The Commercial Vehicle Safety Alliance (CVSA) has rescheduled its annual International Roadcheck event for Wednesday, September 9 through Friday, September 11, 2020. Previously scheduled for June 2020 but canceled due to the COVID-19 pandemic, this year’s event will focus on the “driver requirements” component of a roadside inspection.
The annual event is a 72-hour high-volume, high-enforcement initiative where inspectors in the U.S., Mexico and Canada conduct inspections at weigh and inspection stations or through the use of mobile patrol units.
CVSA acknowledged some struggles adapting to overseeing road safety during the early days of the COVID-19 pandemic. But CVSA’s recent news release about the rescheduled event stated that “Jurisdictions are nearly back to their pre-pandemic capacity with a strengthened concentration on identifying and removing unfit vehicles and drivers from our roadways using federal safety standards and the out-of-service criteria.”
What’s the International Roadcheck All About?
According to Federal Motor Carrier Safety Administration (FMCSA), out of the 3.4 million inspections conducted in all of 2019, almost 1 million driver-related violations (952,938 to be exact…) were discovered, of which almost 200,000 were driver “out-of-service” violations.
While the percent of driver’s placed out-of-service from inspections is low (< 6 percent), 200,000 drivers sidelined for serious safety violations is a staggering number, and the disruption to the carrier’s operation and the larger freight delivery system is also significant.
For the driver inspection portion of an inspection, the inspector will:
collect and verify the driver’s documents
identify the operating motor carrier
examine the driver’s license
check the driver’s record of duty status (i.e., ELD record if applicable)
check the medical examiner’s certificate (and skill performance evaluation certificate if applicable)
for CDL holders, check whether the driver has a record in the new Drug & Alcohol Clearinghouse and is eligible to drive
review the driver’s vehicle inspection report
verify seat belt use
determine whether the driver is ill or fatigued
determine whether driver is impaired from alcohol or drug use and check for apparent drug or alcohol possession
Preparing for This Year’s CVSA Roadcheck
New this year is the inspector’s electronic check of the recently created CDL Drug and Alcohol Clearinghouse. In its first seven months, more than 30,000 drug and alcohol-related violations by drivers were reported to the Clearinghouse by employers and others. Since the Clearinghouse check is new, and for driver awareness and training purposes, motor carriers should consider reviewing CVSA’s February 2020 two-page Inspection Bulletin. This resource contains guidance for inspectors on how they should check the Clearinghouse and what they must do if an unresolved violation is discovered.
Carriers should also consider completing the required annual, limited Clearinghouse query on current drivers prior to the CVSA Roadcheck event (Sept 9-11, 2020), if they have not yet been completed. By doing so, carriers can avoid a potential surprise during Roadcheck if one of their drivers may have applied for a job in the recent past, failed the pre-employment drug test, and chosen not to notify safety compliance personnel at his/her employer.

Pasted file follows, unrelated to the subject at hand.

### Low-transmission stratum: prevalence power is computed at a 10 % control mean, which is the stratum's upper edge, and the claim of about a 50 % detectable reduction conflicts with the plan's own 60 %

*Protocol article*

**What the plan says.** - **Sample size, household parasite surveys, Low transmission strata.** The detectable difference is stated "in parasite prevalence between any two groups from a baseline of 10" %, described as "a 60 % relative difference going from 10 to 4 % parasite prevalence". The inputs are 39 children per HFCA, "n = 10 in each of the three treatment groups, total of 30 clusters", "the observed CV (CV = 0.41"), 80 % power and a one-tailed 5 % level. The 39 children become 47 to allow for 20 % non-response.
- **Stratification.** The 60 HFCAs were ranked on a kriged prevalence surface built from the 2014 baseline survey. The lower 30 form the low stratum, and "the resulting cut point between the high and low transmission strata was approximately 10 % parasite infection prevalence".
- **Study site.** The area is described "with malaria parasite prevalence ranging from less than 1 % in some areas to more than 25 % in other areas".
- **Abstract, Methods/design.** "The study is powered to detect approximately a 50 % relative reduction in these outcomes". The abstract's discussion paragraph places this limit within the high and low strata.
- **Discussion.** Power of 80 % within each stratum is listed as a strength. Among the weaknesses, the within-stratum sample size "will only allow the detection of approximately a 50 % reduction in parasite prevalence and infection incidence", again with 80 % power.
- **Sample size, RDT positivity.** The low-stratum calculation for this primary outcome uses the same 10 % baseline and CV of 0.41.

The onset of the COVID-19 pandemic has significantly impacted roadside inspections this year. Inspectors have conducted 700,000 fewer inspections so far compared with last year, representing a nearly 25 percent reduction. While inspection frequency grew in June and July, it has yet to return to pre-COVID-19 levels.
The inspection process has also changed. Carriers and drivers should be aware that during the ongoing pandemic, the inspector may approach the vehicle using various PPE items such as gloves, a mask, etc. The inspector may also ask to just view the documents by means of taking photos or having the driver show them through the window, etc., rather than having the driver hand them over. Drivers using an ELD should be prepared to electronically transfer ELD records to the inspector. This means the inspector is not likely to ask the driver to hand the ELD device to him/her.
Above all, drivers should be patient, since inspections may take a little longer due to the agency processes and protocols for COVID-19. Drivers should remember—these processes are there for the protection of the driver as well as the inspector.
Setting Your Fleet and Drivers Up for Success Before CVSA Roadcheck 2020
While safety is, and should always be, the highest priority for our nation’s professional truck drivers, drivers and their employers should be aware of this focused enforcement event in order to avoid any unnecessary or unexpected violations. As long as drivers have their credentials in order, continue to conduct thorough pre- and post-trip vehicle inspections, drive responsibly and pay close attention to their speed, there should be nothing to worry about.
Professionalism and respect toward the law enforcement officer will go a long way toward making an inspection a smoother event for the driver. Inspections can be frustrating and, at times, scary for a number of reasons. Drivers should be prepared for International Roadcheck and should be reminded that inspectors are doing an important safety-focused job.
Trimble’s Approach to Safety and Compliance
While roadside inspections are a crucial part of ensuring safety on our roadways, having the right in-cab technology in place is also important to keep your drivers safe and compliant. At Trimble, we are committed to advancing our safety and compliance solutions to adapt to not just new regulations but also to evolving technologies.
Check out our guide to get a better understanding of the changing technological landscape and how Trimble can help ensure your fleet and drivers have the in-cab solutions they need to stay safe, compliant and efficient.